Almost half of all adults are part of the "sandwich generation." These are adults in their 40s and 50s who are helping support or care for a parent while also supporting or caring for a child.1
Being caught between two generations of loved ones who require care can be both financially and emotionally draining, but there are ways to reduce the pressure. Here are three financial planning challenges the sandwich generation is likely to face—and some strategies to address them.
Challenge: Having to provide daily care for a parent while working full-time.
Strategy: Research care options and alternatives.
There is often a lot of gray area between needing some help with daily activities and requiring round-the-clock care. If you find yourself visiting your parent one or more times each day to provide assistance, it is worth looking into home care options that can relieve some of this burden. From aides to home health nurses to companions, there are many providers who may be able to share some of the responsibilities you are shouldering.
What's more, these services are often available at low or no cost if your parent has Medicare, Medicaid, or VA insurance.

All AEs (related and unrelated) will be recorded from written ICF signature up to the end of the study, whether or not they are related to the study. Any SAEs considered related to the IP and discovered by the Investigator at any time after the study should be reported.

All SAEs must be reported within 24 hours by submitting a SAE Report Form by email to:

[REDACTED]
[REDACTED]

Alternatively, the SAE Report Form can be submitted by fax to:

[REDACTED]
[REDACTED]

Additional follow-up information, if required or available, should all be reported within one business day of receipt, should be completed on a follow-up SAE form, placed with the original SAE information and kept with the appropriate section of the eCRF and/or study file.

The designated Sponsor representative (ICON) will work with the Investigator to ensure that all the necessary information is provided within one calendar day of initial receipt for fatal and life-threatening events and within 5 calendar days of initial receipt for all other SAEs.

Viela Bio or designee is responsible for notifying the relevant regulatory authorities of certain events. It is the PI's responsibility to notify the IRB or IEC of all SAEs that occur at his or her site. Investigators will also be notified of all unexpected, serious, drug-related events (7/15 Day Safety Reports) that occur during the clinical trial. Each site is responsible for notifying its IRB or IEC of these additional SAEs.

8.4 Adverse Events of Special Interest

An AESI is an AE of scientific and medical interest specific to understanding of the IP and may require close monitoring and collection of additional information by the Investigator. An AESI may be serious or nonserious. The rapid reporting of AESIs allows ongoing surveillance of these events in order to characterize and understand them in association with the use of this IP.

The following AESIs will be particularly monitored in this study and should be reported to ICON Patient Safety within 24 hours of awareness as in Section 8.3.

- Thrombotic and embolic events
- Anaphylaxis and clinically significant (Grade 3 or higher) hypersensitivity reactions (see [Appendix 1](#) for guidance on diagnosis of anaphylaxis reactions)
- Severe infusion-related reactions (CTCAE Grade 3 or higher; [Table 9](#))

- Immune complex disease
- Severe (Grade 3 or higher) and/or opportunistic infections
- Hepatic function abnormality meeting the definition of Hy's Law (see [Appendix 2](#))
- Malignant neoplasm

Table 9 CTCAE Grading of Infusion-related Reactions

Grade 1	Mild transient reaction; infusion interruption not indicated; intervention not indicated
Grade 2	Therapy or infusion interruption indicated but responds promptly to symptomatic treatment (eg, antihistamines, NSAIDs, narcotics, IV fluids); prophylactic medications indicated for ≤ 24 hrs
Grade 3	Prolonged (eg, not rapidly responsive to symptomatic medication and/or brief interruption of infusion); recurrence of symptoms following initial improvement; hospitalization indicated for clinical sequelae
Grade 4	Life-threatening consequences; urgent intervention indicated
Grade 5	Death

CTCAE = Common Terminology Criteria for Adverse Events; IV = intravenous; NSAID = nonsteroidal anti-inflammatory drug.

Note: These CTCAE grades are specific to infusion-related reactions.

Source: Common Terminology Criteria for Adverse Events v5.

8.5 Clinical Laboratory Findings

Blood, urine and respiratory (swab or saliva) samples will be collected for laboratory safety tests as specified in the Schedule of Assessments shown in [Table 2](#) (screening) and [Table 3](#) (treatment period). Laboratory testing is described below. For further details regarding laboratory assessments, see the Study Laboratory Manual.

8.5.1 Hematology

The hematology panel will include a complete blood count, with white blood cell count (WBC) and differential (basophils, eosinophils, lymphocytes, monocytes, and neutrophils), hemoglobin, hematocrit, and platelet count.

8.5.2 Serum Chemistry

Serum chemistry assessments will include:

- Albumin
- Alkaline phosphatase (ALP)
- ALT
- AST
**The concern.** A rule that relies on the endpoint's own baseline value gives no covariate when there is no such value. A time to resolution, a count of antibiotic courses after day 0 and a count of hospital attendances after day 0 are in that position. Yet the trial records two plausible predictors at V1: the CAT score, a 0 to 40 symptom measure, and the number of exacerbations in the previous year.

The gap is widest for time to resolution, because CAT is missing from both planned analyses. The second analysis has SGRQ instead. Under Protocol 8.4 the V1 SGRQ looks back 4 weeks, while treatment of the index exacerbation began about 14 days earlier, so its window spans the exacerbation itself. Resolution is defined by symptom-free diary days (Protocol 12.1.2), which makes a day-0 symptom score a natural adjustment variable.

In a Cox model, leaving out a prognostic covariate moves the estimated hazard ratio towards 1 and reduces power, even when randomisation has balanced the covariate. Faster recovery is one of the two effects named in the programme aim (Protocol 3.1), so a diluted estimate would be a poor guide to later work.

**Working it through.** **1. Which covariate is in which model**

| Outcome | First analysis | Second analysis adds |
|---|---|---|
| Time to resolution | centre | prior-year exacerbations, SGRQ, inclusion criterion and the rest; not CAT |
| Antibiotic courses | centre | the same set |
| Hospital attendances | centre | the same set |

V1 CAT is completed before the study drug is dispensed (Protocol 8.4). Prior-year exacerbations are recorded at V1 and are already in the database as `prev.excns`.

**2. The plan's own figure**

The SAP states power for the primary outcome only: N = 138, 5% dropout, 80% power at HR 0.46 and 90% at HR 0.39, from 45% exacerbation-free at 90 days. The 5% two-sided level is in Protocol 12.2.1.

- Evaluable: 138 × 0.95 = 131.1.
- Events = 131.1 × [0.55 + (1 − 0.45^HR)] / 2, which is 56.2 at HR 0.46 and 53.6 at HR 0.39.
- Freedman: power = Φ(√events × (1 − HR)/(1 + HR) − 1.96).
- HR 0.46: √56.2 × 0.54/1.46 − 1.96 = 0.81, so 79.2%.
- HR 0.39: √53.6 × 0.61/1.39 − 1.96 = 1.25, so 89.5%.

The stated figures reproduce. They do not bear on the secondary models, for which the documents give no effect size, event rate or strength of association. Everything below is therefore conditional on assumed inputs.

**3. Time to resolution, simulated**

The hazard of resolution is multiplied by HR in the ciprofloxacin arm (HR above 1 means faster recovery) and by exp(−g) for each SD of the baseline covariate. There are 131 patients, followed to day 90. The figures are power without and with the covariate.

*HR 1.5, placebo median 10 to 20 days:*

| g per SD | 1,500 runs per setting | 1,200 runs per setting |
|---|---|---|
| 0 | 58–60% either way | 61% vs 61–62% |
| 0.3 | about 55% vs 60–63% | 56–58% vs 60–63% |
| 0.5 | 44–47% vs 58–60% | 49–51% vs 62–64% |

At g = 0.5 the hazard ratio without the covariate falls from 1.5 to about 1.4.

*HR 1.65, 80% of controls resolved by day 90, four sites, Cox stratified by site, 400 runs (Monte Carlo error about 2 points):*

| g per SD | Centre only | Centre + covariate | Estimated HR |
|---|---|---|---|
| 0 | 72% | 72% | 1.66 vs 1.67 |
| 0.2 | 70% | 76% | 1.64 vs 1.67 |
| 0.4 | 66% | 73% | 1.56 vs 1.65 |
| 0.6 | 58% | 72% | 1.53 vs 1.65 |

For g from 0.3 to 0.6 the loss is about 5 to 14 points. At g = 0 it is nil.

Challenge: Saving for retirement while having to step back from work to care for a parent.
Strategy: Meet with a financial professional.
Many members of the sandwich generation find themselves dropping out of the workforce so that they no longer have to schedule their caregiving duties around a full-time job. Unfortunately, this can sometimes come at the expense of their own retirement funds. By meeting with a financial professional, they can work with you to help develop financial goals, make any investment changes you need to, and begin to plan your retirement budget.
Challenge: Having adult children "boomerang" back into the nest.
Strategy: Maintain clear communication and expectations.
More young adults than ever are living with their parents. And while some parents are happy to have their children back in the nest (if they ever left), others are ready to be on their own. Having multiple adults sharing the same household can often lead to tension, especially if the adult children are not financially contributing to bills or doing their part to clean and care for the house.
The easiest way to avoid resentment is to make expectations clear at the outset and maintain clear lines of communication. Some parents may expect their children to pay rent or make some other financial contributions to the household; others may urge their children to save as much money as possible so that they can move out. Whatever the goals and expectations are, ensuring that everyone is on the same page when it comes to your financial support can go a long way toward avoiding conflict.
Though it can be stressful to be part of the sandwich generation, there are ways to manage this stress and maintain strong relationships with your parents and your children. With some careful planning, you should be able to manage the needs of all three generations.